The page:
I immensely respect the professionals, the staff and teachers at our Anchorage schools who do so much to support our kids and encourage their success, safety and growth as young people. School culture has changed so much since I was growing up to be more inner-directed than based on outer authority, which is powerful.

I first started as an Elder Mentor at the school my grandchild was attending. I love working one on one with kids, assisting them with reading, and helping them with their class assignments in all subjects. I had this one student who was reading this story about dirt. It really made me laugh that he didn't like dirt at all. I had never met a child who didn't like playing in the dirt. Well, some days later we were out in the garden, and all of a sudden he started getting his hands in the dirt and having a great time. That was so much fun to see.

Our children need us. Our teachers need us. So many kids need a connection with a positive role model, a grandparent figure, a safe, caring, loving mentor. Also, because Anchorage is so diverse, if you or someone you know is bilingual, we really need you. The teachers are overloaded and they are doing their best, but any help from the community is appreciated.

It can be intimidating entering a school, not knowing how it might go with the kids, learning new material and familiarizing yourself with your school culture, but it is worth it. I have learned and grown so much, my network has expanded, and I'm building community where I live. My advice is to jump in and start swimming. I have a card from school on my fridge right now that says, "You are wonderful!" I get lots of beautiful cards from the students saying thank you.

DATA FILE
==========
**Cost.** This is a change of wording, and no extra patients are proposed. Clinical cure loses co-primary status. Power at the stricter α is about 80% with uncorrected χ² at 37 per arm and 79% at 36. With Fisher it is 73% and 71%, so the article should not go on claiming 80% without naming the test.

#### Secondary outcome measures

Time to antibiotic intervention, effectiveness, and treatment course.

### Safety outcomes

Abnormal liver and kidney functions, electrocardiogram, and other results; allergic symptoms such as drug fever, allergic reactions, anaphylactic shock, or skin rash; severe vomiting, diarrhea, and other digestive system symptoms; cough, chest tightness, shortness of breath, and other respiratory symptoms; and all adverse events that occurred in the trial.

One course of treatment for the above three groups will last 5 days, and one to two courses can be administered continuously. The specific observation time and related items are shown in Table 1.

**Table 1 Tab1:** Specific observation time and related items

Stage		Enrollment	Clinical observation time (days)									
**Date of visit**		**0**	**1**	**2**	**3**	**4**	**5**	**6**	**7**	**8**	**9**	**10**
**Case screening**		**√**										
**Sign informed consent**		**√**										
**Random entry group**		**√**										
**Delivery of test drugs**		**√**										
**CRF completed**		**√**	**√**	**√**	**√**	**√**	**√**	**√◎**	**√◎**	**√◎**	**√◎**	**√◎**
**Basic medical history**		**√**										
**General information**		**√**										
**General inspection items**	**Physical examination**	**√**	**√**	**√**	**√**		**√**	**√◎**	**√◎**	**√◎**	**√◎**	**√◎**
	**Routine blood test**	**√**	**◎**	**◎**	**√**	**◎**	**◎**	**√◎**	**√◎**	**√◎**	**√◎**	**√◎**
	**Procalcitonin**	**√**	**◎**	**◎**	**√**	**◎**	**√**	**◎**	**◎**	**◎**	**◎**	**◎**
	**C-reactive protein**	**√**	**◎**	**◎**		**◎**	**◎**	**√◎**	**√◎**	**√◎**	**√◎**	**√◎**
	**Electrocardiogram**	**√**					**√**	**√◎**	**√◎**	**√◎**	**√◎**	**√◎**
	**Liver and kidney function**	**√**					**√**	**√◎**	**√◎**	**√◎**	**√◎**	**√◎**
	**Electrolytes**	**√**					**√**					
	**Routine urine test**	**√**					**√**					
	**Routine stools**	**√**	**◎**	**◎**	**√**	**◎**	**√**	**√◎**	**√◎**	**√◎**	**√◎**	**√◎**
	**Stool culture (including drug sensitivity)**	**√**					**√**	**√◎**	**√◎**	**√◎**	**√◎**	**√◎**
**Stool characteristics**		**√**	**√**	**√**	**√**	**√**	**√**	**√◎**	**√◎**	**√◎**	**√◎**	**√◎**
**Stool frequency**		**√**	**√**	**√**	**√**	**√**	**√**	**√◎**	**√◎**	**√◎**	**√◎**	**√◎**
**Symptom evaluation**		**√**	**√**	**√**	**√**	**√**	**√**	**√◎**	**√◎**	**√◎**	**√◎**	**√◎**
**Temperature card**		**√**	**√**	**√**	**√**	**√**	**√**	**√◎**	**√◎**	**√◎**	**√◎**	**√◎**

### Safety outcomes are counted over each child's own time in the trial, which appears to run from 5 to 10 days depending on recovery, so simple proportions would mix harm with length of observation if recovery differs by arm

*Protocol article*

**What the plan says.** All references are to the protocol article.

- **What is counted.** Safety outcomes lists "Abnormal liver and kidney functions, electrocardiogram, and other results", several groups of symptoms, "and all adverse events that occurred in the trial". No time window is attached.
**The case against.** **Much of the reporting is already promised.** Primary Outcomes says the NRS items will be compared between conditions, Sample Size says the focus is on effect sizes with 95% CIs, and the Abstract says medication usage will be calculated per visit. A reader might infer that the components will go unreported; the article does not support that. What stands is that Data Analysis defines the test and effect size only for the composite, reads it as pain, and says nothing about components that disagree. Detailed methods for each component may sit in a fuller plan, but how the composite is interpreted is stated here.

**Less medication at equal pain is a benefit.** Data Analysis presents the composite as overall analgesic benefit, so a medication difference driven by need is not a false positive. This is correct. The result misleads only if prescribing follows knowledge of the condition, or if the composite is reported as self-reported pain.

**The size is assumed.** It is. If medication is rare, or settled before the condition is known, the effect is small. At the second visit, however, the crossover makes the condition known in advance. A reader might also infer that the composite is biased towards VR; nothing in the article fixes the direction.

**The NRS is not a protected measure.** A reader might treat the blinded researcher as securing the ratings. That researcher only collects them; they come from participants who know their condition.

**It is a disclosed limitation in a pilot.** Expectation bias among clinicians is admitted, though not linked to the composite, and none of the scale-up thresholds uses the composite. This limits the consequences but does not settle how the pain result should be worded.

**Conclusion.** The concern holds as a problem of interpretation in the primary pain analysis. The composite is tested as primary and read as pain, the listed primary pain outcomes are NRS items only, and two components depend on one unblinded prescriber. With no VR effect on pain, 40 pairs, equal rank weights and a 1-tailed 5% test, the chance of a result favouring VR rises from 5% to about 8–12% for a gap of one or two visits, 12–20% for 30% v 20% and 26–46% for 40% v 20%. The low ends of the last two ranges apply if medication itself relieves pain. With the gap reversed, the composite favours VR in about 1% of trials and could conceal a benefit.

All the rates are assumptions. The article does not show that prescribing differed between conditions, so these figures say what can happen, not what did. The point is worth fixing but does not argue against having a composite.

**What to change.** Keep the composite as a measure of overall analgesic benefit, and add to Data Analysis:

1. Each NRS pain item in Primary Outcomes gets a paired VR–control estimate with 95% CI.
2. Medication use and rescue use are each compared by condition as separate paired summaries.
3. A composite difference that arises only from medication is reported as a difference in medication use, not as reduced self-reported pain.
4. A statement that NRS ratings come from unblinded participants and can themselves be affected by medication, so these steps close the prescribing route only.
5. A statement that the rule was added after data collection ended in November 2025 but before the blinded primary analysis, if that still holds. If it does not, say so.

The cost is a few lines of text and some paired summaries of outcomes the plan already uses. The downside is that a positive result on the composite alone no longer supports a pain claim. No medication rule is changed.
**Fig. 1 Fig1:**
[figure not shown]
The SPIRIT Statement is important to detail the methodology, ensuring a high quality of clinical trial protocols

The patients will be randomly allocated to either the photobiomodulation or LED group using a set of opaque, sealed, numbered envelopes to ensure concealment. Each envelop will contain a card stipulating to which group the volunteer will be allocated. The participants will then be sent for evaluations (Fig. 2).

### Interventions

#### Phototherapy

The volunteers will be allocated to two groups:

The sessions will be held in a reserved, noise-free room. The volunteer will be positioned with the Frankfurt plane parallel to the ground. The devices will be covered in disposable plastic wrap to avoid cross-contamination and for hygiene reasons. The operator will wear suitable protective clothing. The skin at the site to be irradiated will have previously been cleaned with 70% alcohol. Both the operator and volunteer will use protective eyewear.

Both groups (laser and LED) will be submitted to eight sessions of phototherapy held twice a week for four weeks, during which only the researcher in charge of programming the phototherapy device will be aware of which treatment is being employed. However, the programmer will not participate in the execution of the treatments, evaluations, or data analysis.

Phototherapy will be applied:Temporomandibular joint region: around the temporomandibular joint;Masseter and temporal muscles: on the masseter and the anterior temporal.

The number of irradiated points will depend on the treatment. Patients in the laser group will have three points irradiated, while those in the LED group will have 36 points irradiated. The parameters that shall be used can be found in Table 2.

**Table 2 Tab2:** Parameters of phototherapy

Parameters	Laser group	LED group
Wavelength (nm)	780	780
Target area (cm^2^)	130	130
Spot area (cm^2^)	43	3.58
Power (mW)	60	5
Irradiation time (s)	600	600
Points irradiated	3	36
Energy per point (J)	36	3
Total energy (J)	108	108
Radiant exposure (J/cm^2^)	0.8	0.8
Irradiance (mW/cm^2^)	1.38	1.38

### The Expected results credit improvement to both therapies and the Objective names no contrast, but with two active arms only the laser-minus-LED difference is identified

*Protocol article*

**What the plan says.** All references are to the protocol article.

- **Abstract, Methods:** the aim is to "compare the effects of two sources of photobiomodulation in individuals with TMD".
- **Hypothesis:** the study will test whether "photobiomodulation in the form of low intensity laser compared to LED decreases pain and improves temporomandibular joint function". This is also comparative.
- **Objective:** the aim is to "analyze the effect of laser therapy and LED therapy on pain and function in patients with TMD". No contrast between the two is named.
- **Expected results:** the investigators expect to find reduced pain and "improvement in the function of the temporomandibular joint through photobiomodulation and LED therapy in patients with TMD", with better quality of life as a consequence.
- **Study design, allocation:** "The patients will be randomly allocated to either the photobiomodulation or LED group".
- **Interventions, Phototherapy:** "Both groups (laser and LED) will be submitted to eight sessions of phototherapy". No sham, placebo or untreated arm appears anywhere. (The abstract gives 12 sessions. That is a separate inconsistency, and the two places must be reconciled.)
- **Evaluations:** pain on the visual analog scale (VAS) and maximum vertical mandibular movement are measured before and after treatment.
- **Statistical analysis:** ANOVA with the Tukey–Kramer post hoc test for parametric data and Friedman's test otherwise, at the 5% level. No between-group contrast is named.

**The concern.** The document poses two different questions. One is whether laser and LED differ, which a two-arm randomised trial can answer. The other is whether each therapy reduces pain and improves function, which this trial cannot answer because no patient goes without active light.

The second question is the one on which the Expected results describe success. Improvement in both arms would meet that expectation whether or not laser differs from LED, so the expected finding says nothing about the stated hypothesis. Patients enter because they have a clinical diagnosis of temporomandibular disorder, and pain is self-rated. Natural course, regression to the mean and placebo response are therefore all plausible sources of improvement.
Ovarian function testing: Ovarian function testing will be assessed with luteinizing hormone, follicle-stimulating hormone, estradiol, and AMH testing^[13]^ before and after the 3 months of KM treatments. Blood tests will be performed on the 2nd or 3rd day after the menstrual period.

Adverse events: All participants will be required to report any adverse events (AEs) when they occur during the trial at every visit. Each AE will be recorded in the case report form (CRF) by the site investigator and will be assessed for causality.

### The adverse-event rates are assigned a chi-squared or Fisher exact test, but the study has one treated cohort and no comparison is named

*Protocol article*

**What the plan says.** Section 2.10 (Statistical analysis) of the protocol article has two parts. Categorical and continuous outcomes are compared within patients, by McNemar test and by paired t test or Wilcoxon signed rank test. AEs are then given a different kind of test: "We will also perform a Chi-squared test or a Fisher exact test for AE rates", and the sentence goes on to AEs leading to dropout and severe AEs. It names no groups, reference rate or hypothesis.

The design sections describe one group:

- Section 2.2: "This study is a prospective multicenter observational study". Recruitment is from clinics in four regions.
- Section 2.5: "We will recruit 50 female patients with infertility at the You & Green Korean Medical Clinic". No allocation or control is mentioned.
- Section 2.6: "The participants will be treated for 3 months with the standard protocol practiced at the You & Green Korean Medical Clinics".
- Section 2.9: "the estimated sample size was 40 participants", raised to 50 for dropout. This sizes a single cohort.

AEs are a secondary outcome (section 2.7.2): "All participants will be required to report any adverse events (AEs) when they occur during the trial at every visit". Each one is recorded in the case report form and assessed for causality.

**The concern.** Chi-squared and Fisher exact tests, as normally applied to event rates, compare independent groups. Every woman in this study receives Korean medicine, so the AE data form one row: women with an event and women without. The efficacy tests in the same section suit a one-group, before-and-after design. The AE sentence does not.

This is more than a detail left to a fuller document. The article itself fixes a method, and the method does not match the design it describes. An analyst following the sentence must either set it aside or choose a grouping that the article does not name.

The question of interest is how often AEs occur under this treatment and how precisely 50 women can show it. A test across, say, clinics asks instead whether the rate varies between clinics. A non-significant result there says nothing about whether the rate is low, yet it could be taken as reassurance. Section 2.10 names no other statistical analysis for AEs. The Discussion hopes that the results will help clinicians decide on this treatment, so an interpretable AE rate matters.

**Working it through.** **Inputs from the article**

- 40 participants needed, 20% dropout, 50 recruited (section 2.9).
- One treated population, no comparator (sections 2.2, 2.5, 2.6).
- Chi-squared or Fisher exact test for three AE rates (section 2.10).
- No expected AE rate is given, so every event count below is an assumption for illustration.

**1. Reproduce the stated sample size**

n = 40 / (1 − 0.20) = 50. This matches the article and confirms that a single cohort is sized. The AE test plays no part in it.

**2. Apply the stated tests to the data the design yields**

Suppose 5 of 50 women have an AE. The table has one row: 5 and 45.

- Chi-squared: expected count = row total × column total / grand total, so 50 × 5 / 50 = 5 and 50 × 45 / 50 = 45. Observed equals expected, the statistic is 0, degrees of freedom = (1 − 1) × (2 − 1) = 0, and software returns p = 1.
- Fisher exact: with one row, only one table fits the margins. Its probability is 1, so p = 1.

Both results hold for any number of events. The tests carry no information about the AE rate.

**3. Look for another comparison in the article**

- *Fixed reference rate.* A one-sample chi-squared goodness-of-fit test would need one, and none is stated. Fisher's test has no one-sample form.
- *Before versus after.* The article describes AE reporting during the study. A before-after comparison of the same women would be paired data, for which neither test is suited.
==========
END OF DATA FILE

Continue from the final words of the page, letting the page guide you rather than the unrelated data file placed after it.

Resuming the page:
Become an Elder Mentor in your community

The Elder Mentor Program is currently accepting applications for the school year. Benefits for qualifying seniors age 55 and older include paid time off, a tax free stipend, paid holidays, free meals and travel assistance. For more information and to apply, call 907-865-7276. Check out the online interest form and learn more at https://eldermentor.org. If you are a school interested in having Elder Mentors volunteer in your classrooms, please contact us. You can also reach the team via e-mail at eldermentors@ruralcap.org. Search "Elder Mentor" on Facebook to find us there.

Maryann's Lefse recipe

This is a really short version, and you really do need the tools. It's an art, more like quilting. It's a community effort, lots of people do it together. I also made lefse locally with Sons of Norway. There was one man who was rolling it perfectly thin in a circle-he was an artist. Learning how to roll it, the kind of rolling pin you use, it's all very beautiful and impressive.

For my family, lefse was a Christmas tradition and treat for us.

Boil 2 ½ pounds russet potatoes. Put through the ricer. Add 1 stick butter, ½ cup cream, 1 tsp salt, ½ tablespoon sugar, and refrigerate overnight.

Add 1 ½ cup flour, mix with hands, form balls about 1/3 cup. Roll out balls with covered lefse rolling pin with enough flour. Use round lefse stick with flat point to scoop onto heated dry grill.

The round lefse griddle is very hot, so cook for a few minutes on each side until light brown spots appear. Lefse is rolled very thin so it cooks very quickly. There are photos on YouTube.